Woman as Reason
by Terry Moon
We are living in contradictory times, especially when it comes to women’s struggle for freedom. On the one hand you have a Women’s Liberation Movement that has never been more radical, unified and global. On the other hand there is more repression, and the violence is more brutal and deadly than ever before.
In just the last few months we have learned of new atrocities: the gang rape and murder of 17-year-old Anene Booysen in South Africa; the 14-year-old Bangladeshi, Hena Akhter, who was charged with adultery after being repeatedly raped and brutalized by her older married cousin and ordered lashed by the local imam. She died after being hit 70 times. In India the attacks keep happening: a Swiss tourist beaten and raped by eight men at her campsite; a seven-year-old girl sexually assaulted at school. In the Maldives, a 15-year-old rape survivor has been sentenced to be whipped 100 times in public for “sex outside marriage” after being raped for years by her stepfather, who also murdered the baby she bore. The list never seems to end.
VIOLENCE NO LONGER WITHOUT PRECEDENT
Five years ago in March 2008, we wrote in these pages about the “obliteration” of women in Congo: “rape has become so brutal that not only are women’s reproductive organs destroyed, but so are their digestive tracts. Some, lucky enough to find medical care, undergo six operations to repair their injuries….Doctors Without Borders…reports that ‘acts of sexual violence accompanying the carnage have been without precedent in their frequency, their systematic nature, their brutality, and the perversity of the way they’re planned and staged.'”
What only five years ago was an astonishing level of violence in Congo “without precedent,” accurately describes the rape suffered by Jyoti Singh Pandey—the young woman in India whose rape and subsequent death galvanized massive demonstrations there—and the level of violence against women worldwide.
We are experiencing what some call a “normalization” of violence against women. You see that “normalization” in the USA when you have elected officials talking about “legitimate rape,” or that it is impossible for a raped woman to become pregnant, or that if she does, that is god’s wish and will. What is it but normalized if teenage boys in the heart of the USA think it’s OK to rape a 16-year-old honor student who is unconscious, strip her, urinate on her and post pictures and videos of her—and of them brutalizing her—on the internet?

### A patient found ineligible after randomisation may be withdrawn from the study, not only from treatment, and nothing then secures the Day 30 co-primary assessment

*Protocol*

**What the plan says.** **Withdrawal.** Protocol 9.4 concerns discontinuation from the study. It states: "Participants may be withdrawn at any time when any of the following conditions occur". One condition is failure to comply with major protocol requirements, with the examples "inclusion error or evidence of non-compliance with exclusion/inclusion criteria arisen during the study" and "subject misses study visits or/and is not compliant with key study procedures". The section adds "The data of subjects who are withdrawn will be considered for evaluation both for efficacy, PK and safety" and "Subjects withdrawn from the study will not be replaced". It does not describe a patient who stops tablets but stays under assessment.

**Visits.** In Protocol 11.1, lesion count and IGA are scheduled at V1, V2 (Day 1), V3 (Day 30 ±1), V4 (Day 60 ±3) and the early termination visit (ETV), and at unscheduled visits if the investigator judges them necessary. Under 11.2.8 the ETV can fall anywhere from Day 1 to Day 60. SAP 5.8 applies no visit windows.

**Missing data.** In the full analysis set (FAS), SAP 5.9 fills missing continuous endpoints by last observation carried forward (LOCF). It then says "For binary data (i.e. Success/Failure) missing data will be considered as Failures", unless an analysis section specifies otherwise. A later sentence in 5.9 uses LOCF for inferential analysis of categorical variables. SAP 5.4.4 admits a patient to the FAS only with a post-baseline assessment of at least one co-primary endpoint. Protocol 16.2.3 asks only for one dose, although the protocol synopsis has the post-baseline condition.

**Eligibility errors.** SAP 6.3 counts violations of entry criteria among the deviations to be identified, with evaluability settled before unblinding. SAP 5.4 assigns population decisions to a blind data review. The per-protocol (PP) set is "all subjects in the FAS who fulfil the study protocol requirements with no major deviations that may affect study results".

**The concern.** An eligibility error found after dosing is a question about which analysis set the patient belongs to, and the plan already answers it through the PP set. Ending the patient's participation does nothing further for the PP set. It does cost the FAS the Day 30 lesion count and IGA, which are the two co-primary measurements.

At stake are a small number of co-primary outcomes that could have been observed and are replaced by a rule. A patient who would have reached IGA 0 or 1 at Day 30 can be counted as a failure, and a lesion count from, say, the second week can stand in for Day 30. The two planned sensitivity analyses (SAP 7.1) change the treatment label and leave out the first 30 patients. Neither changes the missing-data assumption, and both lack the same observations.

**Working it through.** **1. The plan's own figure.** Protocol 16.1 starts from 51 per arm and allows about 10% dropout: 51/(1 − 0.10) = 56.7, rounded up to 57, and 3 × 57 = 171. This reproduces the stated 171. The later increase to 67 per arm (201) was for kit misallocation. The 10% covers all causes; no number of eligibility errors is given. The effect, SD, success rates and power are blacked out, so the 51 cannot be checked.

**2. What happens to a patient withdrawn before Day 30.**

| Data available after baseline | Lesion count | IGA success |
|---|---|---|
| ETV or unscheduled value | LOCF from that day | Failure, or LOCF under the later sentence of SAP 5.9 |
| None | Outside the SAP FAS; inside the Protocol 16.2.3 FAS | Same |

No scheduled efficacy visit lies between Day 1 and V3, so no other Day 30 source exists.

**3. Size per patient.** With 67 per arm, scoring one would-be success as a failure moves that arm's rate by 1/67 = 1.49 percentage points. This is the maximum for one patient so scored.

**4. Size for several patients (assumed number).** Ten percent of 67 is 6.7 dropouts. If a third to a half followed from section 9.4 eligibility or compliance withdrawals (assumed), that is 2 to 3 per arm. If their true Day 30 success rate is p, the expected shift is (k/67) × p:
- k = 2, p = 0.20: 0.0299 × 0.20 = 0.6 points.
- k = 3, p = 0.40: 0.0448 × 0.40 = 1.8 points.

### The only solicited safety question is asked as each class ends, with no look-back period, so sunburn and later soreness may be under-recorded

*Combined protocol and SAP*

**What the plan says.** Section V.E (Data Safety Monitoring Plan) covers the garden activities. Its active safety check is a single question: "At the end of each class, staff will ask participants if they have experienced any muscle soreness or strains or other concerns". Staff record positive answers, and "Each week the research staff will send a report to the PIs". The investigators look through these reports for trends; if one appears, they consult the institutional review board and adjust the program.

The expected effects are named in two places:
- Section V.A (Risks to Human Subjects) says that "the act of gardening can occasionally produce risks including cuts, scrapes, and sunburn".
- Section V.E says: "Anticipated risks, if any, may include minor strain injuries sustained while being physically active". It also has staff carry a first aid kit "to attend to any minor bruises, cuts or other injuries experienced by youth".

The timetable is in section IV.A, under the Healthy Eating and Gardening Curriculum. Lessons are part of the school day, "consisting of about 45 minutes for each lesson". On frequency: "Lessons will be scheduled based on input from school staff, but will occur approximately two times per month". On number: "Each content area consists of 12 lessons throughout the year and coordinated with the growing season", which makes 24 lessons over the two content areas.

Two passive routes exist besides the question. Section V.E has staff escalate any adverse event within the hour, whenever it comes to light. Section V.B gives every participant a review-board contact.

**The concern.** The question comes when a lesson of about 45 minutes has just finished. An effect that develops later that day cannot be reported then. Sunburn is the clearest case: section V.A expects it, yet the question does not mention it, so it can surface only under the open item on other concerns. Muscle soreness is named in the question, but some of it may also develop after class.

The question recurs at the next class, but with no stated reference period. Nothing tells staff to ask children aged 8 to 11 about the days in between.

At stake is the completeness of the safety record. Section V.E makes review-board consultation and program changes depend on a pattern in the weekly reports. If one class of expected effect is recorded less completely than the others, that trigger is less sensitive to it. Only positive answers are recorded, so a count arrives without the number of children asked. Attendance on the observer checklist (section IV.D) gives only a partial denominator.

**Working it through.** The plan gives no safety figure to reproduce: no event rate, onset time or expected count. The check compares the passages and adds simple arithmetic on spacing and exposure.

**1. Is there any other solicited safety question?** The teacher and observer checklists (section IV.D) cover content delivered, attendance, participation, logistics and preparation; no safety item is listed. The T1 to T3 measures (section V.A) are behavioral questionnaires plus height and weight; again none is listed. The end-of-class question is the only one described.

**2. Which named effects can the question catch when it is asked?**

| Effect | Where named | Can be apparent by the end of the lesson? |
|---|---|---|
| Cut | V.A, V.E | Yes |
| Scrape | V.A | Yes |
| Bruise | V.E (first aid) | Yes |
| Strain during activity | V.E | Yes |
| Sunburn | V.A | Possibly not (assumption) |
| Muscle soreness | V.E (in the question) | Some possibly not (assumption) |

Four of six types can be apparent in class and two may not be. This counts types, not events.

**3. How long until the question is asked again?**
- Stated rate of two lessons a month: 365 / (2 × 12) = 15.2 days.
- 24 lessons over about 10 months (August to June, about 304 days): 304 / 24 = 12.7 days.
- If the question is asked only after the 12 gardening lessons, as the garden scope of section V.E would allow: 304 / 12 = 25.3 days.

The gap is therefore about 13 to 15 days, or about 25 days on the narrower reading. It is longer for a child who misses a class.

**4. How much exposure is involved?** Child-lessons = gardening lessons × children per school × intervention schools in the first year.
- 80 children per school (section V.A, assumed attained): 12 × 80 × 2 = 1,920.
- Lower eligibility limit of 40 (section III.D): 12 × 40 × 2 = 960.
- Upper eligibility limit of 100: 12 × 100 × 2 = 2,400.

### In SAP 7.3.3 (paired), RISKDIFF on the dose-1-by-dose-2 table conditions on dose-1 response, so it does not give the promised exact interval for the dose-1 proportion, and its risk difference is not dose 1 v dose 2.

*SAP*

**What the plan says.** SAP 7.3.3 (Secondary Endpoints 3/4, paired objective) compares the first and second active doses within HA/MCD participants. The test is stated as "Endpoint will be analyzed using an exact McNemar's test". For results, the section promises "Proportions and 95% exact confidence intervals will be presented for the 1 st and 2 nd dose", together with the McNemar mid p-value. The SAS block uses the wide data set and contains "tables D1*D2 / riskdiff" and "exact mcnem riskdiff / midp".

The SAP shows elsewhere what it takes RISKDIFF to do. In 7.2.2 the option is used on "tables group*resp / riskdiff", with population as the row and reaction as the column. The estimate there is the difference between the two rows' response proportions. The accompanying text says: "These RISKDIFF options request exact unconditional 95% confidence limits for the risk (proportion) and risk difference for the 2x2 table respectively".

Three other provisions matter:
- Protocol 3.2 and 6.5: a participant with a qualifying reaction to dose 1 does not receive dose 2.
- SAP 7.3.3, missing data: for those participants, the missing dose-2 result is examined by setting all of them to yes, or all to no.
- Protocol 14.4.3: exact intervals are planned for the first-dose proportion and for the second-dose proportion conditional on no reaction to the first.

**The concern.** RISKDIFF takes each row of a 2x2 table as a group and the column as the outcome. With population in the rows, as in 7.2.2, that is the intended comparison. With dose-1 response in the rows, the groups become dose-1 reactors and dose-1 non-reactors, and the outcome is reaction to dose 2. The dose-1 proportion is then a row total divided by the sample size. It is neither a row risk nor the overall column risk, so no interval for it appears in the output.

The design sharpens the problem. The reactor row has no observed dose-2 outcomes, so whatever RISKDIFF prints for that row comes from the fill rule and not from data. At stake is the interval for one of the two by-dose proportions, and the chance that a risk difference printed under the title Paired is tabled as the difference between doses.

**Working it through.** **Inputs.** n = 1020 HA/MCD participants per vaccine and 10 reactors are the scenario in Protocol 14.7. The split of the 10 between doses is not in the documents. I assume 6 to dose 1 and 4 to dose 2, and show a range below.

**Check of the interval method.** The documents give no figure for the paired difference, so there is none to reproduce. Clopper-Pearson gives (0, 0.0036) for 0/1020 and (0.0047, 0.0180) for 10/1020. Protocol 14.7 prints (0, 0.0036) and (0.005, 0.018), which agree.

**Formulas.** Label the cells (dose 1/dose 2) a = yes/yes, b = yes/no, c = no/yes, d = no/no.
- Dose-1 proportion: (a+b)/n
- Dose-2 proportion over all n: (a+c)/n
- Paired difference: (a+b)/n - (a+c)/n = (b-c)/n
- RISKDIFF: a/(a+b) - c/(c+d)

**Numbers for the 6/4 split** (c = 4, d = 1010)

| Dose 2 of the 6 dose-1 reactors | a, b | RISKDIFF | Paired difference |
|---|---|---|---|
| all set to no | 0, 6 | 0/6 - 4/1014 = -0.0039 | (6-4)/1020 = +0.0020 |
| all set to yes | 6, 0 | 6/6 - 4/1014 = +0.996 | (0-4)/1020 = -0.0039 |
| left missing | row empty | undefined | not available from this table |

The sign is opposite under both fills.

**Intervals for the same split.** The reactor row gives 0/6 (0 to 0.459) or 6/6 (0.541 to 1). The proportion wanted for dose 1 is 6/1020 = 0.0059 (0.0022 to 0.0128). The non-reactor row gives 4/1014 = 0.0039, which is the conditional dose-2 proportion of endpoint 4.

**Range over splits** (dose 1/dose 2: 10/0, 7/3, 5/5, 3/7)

Rape is so accepted as normal that—even with all the stress on stopping sexual assault in the military—an Air Force commander felt both free and justified in throwing out an aggravated sexual assault court conviction of an Air Force fighter pilot. He reportedly “wanted to show the pilot community [which evidently in his mind included no women] that he had their backs.”
RAPE AND THE LEFT
Nor has the Left escaped this normalization of violence and rape. That at least partly—and only partly—explains how the rape of a teenage British Socialist Workers Party (SWP) member by a Party big shot was dealt with in such a disgusting manner that it has brought scandal and mass flight from that Party. The case was tried by the SWP, with friends of the accused doing the investigation. Surprise, surprise, they decided that the young rape victim had not proven her case. As in a bourgeois trial, the woman was treated like the accused: questioned about her sexual history, her drinking habits. She was the one punished, banned from speaking at the party’s 2012 conference. SWP members who had questions about what amounted to her prosecution were expelled from the Party for discussing it among themselves on Facebook; any others who objected were charged with being guilty of “bourgeois morality” and of capitulating to feminism. This is another way that feminism was presented by the leadership of the British SWP as an evil.
The Left in this case, which is supposed to be about the transformation of society, decided to try to save the reputation of their organization and its leadership and sacrifice a teenage girl. Whatever principles they may have had are thoroughly destroyed. What they accepted as normal was: the girl was lying, the sex had to be consensual (although sex between those with power and those without in any organization is always questionable as “consensual”), feminism is bad, and anyone who questions our authority is the enemy.
The escalation of violence is not happening in a vacuum. It is at least in part a response to women’s increasing demands for freedom, demands to be treated as whole human beings who are determined to change their reality.
Be it in Egypt, Tunisia, other Arab Spring nations; India or the U.S.—in fact anywhere in the world—there can be no turning back, no retreat for women. The barbarity of the present makes clear that what is a necessity is for women’s demand for full freedom—for full personhood—to be an articulated, nonnegotiable revolutionary demand. Today’s reality shows that nothing short of a deep and total revolution that can transform all human relationships will mean women’s freedom.